Egypt Independent

Is indoor air quality as bad as outdoors?



Until the 1970s indoor air quality in the non-industrial sector  – in homes and work environments, for example – was neither particularly studied nor a subject of concern. What gave rise to awareness was the outbreak of diseases caused by exposure to asbestos, a group of minerals with insulation capacities and a resistance to heat and chemicals that made it extremely useful for the construction industry.

Unfortunately, little has still been said about common indoor air quality, which can be extremely low quality and detrimental to human health, causing a wide range of illnesses including pneumonia, respiratory problems, allergies and infections.

“Indoor pollution mainly comes from outdoor pollution,” explains Hameed Awad, head of the air pollution department of the National Research Institute (NCR) in Dokki. A lot of particles enter homes and offices through air conditioning devices, or even through doors, agglomerated under the soles of shoes. Air conditioning not only enables these particles to enter buildings, but ventilation systems help them disseminate around a house.

The majority of building-related illnesses are thought to be caused by bioaerosols, which are airborne particles of microbial matter which can be inhaled deep into the lung. Bioaerosols are bacteria, fungi, enzymes, hair – indeed all kinds of living organisms suspended in the air small enough in size that they are easy to inhale and get embedded in the lungs. They contain a mixture of particles from different origins (plants, animal and microbes) and constitute the most common indoor air pollutant worldwide.

Having pets inside a household therefore increases the presence and the growth of fungi and fungal spores.

“If the surroundings of the building are covered in piles of trash, and have no paved roads, the amount of outdoor pollution that will make its way indoors is obviously much higher than in a cleaner environment,” Awad explains, adding that in Egypt, “there is a particularly high count of micro-organisms indoors compared to other countries because the local temperature is very suitable for them to reproduce.” Micro-organisms need two optimum conditions to thrive: moisture and high temperature.

Additionally, many buildings in Egypt are not maintained properly, to the detriment of indoor air quality. Leakages are frequent, prompting the speedy reproduction of microbes and molds, and when steps are not washed regularly, dust and particles are brought into houses and offices.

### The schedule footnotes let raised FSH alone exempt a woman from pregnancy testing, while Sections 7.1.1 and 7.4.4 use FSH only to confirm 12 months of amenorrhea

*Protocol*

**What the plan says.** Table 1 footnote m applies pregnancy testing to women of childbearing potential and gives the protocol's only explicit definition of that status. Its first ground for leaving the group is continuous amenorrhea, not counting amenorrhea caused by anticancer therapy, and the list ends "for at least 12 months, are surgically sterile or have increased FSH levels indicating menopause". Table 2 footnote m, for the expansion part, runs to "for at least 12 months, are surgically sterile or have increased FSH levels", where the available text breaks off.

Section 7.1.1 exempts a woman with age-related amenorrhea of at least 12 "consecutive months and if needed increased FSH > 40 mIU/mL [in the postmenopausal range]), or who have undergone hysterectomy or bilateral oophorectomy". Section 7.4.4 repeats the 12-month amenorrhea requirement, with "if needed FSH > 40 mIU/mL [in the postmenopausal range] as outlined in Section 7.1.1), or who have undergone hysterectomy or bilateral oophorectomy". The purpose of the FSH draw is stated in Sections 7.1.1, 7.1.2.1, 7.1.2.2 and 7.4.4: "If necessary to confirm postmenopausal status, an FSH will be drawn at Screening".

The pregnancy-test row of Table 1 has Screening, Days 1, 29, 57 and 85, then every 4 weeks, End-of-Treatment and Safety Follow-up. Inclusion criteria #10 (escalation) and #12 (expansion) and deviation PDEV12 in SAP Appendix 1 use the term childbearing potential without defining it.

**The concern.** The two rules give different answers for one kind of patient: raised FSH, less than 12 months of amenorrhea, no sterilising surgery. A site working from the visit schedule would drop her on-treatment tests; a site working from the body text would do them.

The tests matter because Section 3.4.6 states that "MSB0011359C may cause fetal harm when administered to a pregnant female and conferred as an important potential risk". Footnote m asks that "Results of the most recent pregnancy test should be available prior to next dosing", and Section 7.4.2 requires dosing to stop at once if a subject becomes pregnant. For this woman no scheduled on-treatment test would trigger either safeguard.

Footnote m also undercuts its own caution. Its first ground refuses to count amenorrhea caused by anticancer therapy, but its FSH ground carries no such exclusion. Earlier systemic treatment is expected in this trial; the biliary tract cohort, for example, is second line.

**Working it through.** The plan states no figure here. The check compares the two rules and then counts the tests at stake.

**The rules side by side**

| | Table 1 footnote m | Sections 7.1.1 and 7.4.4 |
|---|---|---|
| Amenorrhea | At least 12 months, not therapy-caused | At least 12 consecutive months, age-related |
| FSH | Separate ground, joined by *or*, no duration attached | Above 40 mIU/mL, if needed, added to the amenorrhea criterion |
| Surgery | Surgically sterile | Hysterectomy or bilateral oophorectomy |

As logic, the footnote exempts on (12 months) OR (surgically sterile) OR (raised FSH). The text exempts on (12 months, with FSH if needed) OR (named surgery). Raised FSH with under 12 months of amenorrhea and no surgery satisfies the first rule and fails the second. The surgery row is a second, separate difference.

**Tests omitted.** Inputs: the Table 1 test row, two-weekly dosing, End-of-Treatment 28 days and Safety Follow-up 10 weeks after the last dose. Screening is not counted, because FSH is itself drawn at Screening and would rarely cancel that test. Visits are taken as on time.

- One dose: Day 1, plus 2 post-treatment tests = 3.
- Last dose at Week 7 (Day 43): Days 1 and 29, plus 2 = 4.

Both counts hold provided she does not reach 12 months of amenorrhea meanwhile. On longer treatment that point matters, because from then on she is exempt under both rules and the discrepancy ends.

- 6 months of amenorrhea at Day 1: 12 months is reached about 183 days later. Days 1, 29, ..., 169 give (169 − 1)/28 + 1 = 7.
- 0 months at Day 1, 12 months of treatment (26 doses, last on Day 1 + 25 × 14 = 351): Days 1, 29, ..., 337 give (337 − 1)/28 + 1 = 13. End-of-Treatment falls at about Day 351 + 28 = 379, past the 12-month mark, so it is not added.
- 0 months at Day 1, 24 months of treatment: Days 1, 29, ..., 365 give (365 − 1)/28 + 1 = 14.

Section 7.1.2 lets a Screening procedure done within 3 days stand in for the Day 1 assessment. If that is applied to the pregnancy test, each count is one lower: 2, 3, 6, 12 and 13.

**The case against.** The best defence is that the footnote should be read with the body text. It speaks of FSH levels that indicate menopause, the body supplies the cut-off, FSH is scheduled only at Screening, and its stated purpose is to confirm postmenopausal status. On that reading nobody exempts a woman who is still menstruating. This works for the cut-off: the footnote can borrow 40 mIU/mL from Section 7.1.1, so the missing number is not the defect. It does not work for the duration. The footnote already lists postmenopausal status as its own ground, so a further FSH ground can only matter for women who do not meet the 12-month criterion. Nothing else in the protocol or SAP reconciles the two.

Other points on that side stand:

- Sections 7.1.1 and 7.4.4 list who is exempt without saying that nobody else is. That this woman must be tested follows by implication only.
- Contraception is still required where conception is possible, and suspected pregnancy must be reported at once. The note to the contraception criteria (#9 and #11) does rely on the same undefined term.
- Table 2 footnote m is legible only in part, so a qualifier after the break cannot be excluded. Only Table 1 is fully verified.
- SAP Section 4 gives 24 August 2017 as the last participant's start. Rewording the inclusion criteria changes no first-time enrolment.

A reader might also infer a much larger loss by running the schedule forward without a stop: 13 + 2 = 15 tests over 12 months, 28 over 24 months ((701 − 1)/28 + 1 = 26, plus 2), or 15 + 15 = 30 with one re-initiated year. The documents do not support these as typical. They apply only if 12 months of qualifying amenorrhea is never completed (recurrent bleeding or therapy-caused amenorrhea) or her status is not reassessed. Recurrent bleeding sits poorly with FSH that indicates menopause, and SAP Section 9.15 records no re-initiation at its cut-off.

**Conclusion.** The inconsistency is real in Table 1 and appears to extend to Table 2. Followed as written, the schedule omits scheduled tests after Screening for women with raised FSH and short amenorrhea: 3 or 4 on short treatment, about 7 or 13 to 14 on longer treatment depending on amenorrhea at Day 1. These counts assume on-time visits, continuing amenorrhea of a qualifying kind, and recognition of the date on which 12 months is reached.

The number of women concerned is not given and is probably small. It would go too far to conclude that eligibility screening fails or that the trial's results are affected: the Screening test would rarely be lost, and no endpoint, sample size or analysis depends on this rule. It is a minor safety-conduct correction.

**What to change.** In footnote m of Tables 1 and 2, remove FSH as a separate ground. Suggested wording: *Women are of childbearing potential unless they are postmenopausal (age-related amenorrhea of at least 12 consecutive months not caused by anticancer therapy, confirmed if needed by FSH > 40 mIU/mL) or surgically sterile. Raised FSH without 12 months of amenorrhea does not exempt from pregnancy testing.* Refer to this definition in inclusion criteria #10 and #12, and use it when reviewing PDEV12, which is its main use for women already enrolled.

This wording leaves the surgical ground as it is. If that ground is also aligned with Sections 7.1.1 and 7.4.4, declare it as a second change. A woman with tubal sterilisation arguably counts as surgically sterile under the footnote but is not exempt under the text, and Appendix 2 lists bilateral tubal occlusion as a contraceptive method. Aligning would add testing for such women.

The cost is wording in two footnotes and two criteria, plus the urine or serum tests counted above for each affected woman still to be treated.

“Sick building syndrome” describes a situation in which reported symptoms among a population of building occupants can be associated with their presence in that building. The most prevalent building-related illnesses are hypersensitivities, which include hypersensitivity pneumonitis, humidifier fever, building-related asthma, allergic rhinitis and infections. Headache, fatigue, difficulty concentrating, irritation and dryness of the mucous membranes, and skin problems are all symptoms which fade away when the person leaves the corrupt air quality of the “sick building.”

Building-related health issues pose many challenges to health professionals as it is a difficult task discovering the specific agent that caused a patient’s illness. “Doctors have a hard time relating a patient’s condition to indoor air quality specifically, because his condition is symptomatic of general exposure to environmental factors,” Awad explains, adding that the other challenge confronting indoor air quality studies is the lack of governmental standards to specify the acceptable concentration of indoor airborne fungi and bacteria.

Also, each individual will react differently according to his immune system, and while one will develop an acute allergy crisis, runny nose and irritated eyes, another will not respond physically to the presence of micro-organisms and bioaerosols.

The Stachybotrys, a common filamentous fungi also known as “black mold” appears  after fungal growth on water-damaged building materials and forms dark circles on ceilings and walls. Depending on the length of the exposure to this fungi and the amount of spores inhaled or ingested, symptoms can manifest as chronic fatigue or headaches; fever; irritation to the eyes, mucous membranes of the mouth, nose and throat; sneezing; rashes; and chronic coughing. In severe cases of exposure or cases exacerbated by allergic reaction, symptoms can be extreme, including nausea, vomiting, and bleeding in the lungs and nose. “This fungi, which develops in humid cracks indoors, can also trigger bleeding in infants,” explains Awad.

There are basic solutions to limit the pollution inside a living environment, and this goes hand in hand with a change of habits, according to Awad. “Some people have wrong reflexes, they clean carpets indoors and enable all the particles to be released in the air and easily inhaled,” he says, adding that houses need to be more ventilated and better kept, hygiene-wise.